News & Views
Plenty of cash rich to rescue the needy
Oct 12 2009
1 in 7 companies in the UK Scientific & Laboratory Equipment industry could change ownership as a result of the current economic climate, claims a new study by leading financial analysts Plimsoll. With a surprising number of “cash rich” competitors waiting in the wings, the market could be set for a prolonged period of consolidation.
David Pattison, author of the new Plimsoll Industry Analysis – Scientific & Laboratory Equipment, explains, “I am sure any director worth his salt would agree that, in the current climate, there are simply too many companies chasing too little market. With many directors eyeing the exit doors and highly leveraged buyouts consigned to history for the time being, it really is a buyers market out there for cash rich companies”
Pattison continues, “In the Plimsoll Industry Analysis we have identified 177 companies that have a sizeable cash reserve sat on their balance sheets that, due to record low interest rates, is generating nothing. One company has a £60 million cash pot; a whopping 80% of turnover. These companies are now in the position to buy up large chunks of market share at rock bottom prices and make that money work for them. They
must be like kids in a sweet shop at the moment – all those distressed competitors available at a fraction of their true value”.
“The UK Scientific & Laboratory Equipment market is still widely regarded as one of the UK’s most fragmented sectors. In our report we analysed 426 companies with a turnover of over £1 million per annum and have picked out 104 that are primed to be taken over. Buying one of these businesses represents a massive opportunity for someone to enhance their share of the market. Either way, the market is set for a wave of takeovers in the next months”.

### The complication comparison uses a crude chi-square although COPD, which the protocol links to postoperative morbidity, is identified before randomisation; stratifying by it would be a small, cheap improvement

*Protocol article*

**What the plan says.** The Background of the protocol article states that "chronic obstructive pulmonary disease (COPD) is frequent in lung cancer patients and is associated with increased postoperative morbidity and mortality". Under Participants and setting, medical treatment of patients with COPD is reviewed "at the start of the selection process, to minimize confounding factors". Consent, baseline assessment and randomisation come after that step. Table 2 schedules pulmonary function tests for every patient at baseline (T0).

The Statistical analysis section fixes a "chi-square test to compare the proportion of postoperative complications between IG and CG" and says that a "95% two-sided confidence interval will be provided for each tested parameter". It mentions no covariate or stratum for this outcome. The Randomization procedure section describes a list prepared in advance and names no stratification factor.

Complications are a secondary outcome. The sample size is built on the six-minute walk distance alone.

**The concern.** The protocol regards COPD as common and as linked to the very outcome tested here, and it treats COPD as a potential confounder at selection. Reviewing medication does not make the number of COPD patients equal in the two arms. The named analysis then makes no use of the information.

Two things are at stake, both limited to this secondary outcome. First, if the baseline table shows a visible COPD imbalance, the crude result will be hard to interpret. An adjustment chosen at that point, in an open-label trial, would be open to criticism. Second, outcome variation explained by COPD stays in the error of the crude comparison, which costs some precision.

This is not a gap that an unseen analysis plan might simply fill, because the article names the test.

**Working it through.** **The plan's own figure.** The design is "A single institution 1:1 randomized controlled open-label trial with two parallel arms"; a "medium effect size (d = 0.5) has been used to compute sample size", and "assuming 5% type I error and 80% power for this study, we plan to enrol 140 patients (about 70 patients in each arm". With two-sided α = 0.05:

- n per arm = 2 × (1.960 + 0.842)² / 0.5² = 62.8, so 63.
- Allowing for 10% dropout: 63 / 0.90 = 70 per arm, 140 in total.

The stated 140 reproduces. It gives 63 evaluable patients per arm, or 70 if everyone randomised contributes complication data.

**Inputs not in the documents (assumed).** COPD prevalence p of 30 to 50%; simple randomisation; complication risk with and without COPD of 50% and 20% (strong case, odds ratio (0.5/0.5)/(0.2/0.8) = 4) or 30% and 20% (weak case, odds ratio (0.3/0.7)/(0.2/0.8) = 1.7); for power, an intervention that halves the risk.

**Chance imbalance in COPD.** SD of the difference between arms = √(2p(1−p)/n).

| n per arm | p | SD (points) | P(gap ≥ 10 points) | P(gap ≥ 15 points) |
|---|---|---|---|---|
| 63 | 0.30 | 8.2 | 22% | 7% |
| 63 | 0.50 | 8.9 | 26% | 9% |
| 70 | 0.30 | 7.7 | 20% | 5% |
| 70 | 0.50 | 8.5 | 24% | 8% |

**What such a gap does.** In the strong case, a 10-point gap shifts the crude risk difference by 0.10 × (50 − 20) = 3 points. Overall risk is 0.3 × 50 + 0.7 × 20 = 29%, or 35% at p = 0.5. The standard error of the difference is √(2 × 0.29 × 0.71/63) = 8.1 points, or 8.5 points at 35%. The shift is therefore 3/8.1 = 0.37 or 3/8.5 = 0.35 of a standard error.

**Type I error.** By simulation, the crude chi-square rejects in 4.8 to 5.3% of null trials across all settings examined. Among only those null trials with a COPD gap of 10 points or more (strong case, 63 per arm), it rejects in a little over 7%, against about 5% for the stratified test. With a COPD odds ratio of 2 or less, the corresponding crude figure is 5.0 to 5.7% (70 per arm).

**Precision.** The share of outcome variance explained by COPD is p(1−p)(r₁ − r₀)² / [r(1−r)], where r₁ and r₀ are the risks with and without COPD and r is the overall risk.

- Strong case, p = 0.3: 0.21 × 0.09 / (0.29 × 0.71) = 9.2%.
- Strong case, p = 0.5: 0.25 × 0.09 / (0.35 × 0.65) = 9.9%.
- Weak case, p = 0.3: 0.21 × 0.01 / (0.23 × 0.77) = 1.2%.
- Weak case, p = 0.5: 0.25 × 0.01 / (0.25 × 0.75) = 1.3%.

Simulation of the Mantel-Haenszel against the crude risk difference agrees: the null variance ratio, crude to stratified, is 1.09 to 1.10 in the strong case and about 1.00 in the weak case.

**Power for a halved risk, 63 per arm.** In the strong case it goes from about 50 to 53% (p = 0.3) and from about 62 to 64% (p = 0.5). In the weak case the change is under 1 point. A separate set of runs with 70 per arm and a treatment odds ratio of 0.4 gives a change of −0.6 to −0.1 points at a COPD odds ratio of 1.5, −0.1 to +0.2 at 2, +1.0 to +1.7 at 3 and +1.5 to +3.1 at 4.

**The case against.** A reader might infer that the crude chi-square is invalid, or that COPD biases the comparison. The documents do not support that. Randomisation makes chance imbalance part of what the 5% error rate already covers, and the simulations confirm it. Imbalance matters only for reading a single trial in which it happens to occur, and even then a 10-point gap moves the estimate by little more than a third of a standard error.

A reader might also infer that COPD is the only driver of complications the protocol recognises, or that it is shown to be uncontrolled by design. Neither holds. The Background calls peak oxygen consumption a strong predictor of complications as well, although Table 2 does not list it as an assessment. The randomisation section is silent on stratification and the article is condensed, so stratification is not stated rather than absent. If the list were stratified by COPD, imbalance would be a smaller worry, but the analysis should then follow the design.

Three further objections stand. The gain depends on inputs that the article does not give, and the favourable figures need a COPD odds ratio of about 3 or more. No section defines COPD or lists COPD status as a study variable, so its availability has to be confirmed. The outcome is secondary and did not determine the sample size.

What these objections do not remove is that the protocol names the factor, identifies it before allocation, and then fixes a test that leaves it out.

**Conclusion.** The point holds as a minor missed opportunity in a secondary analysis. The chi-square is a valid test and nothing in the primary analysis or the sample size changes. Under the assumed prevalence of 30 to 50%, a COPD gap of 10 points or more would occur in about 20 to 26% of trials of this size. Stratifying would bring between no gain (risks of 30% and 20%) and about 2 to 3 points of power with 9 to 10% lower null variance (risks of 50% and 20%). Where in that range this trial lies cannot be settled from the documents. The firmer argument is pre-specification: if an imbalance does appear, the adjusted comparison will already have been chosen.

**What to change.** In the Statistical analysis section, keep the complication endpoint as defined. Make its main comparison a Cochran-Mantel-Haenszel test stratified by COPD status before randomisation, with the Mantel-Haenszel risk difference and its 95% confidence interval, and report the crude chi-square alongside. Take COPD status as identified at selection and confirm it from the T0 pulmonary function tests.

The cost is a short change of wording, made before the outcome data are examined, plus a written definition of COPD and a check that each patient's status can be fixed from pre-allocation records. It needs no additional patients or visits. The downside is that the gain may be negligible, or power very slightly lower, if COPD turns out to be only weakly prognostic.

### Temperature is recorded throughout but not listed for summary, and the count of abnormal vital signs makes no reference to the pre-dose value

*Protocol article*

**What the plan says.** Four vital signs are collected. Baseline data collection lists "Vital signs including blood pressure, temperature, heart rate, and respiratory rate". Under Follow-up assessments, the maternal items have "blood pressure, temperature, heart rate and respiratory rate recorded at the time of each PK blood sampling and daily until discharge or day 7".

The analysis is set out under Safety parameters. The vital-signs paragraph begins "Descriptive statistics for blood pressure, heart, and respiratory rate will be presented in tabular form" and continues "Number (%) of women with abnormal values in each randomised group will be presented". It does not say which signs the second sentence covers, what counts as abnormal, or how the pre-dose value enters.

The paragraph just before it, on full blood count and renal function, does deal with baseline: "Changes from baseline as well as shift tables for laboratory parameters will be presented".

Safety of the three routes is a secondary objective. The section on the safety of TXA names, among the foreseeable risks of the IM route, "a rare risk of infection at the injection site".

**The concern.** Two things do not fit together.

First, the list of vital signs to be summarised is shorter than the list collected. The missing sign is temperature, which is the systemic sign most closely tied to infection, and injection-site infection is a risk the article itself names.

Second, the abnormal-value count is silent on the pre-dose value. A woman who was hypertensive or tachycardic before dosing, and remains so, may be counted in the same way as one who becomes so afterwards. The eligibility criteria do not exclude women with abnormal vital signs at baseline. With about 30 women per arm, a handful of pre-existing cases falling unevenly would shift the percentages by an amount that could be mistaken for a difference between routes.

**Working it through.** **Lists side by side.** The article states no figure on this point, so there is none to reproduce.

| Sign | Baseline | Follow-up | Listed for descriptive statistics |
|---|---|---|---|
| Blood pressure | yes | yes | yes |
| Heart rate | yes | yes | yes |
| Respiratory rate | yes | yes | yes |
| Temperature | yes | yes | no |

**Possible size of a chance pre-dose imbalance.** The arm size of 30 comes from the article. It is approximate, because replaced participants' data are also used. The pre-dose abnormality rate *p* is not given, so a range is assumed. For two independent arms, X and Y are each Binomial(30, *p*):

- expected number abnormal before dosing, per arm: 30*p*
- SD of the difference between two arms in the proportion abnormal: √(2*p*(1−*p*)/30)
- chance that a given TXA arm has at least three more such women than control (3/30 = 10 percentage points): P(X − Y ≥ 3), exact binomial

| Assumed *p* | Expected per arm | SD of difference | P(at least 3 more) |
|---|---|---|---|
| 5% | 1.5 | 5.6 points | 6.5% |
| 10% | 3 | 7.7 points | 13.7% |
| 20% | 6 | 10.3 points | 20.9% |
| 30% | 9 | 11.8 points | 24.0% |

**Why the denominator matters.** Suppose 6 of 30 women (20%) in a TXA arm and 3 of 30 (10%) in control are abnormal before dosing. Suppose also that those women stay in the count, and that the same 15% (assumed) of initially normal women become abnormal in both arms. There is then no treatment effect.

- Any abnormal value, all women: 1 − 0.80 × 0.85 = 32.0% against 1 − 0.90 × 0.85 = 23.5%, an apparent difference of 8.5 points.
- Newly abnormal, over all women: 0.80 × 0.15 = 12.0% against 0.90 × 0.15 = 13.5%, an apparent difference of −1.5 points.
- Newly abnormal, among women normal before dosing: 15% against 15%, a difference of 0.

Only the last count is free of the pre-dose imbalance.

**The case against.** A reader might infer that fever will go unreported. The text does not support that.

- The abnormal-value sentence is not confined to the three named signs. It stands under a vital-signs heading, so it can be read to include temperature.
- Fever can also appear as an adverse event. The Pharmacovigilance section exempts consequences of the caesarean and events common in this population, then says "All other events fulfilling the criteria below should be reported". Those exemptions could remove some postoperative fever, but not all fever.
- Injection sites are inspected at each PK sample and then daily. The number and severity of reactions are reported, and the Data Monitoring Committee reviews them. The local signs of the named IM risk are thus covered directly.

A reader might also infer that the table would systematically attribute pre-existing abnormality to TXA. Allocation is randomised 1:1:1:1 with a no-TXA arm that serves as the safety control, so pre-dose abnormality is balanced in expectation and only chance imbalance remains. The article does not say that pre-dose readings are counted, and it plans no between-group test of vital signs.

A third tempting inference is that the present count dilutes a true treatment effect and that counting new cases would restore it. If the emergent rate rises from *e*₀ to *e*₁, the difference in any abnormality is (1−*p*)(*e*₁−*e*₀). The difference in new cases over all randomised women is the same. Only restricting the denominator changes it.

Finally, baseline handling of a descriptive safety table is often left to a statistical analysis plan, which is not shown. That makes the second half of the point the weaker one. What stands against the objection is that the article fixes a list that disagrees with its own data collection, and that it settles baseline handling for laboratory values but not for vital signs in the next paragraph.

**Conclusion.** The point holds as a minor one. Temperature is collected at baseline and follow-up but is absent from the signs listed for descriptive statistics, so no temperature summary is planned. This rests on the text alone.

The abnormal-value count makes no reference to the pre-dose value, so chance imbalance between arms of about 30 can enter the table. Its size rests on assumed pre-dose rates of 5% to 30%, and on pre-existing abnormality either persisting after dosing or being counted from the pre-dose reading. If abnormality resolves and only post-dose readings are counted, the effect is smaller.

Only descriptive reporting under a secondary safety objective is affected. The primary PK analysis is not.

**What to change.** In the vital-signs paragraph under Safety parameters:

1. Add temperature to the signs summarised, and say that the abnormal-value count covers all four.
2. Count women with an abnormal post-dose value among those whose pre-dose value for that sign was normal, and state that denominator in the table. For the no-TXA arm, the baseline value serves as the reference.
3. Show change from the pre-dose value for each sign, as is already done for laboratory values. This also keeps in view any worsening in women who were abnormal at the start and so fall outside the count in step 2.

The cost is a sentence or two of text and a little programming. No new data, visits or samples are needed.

The new Plimsoll Industry Analysis – Scientific & Laboratory Equipment will tell you which companies are set to be buying and who will be selling. Readers of International Labmate are entitled to a £50 discount of this new special edition of the Plimsoll Industry Analysis – Scientific & Laboratory Equipment. Call 01642 626400 for further details and quote reference PR/PC40.
Go online to win public contracts, advises FPB
The Forum of Private Business (FPB) is advising businesses to go online to maximise their chances of winning public contracts, following the Government’s decision to scrap its policy of charging a maximum of £180 per year to use its supply2.gov.uk portal.
The move follows recommendations made in the Glover review of public procurement, which was published in November 2008. The review found that public sector buyers are missing out on innovation and savings because too few small businesses are able to access contracts.
In response to the problems experienced by its members in bidding for a share of the annual £175 billion worth of public business, the FPB is urging the Government to fast-track measures outlined in the review, most of which are not scheduled for implementation until 2010.
One of the Glover review’s key recommendations was creating greater transparency in public sector tendering via better advertising and more information accessible through a single, free-touse and easy-to-search online portal. Last year, the Government announced that the supply2.gov.uk service for lower-value public sector contracts would be available free of charge on a trial basis of just three months. At the time, the FPB said it
should be free indefinitely.
"It’s important that the measures put forward in the Glover review move in the right direction as quickly and as effectively as possible. These measures will help save more small firms from closure and provide a catalyst for economic recovery." said the FPB’s Policy Representative, Matt Goodman. “Removing the cost barrier to accessing the supply2.gov.uk portal is a significant step towards improving access to public contracts
and small businesses should register on the site without delay.”
Tim Williams, Managing Director of Millstream Associates and the FPB’s adviser on public sector tendering, urged business owners to take action and bid for public work.
"Public spending levels are staying constant at the moment and some spending is being brought forward to boost the economy," he says. "There’ll be cuts in future years though, so make hay while the sun shines."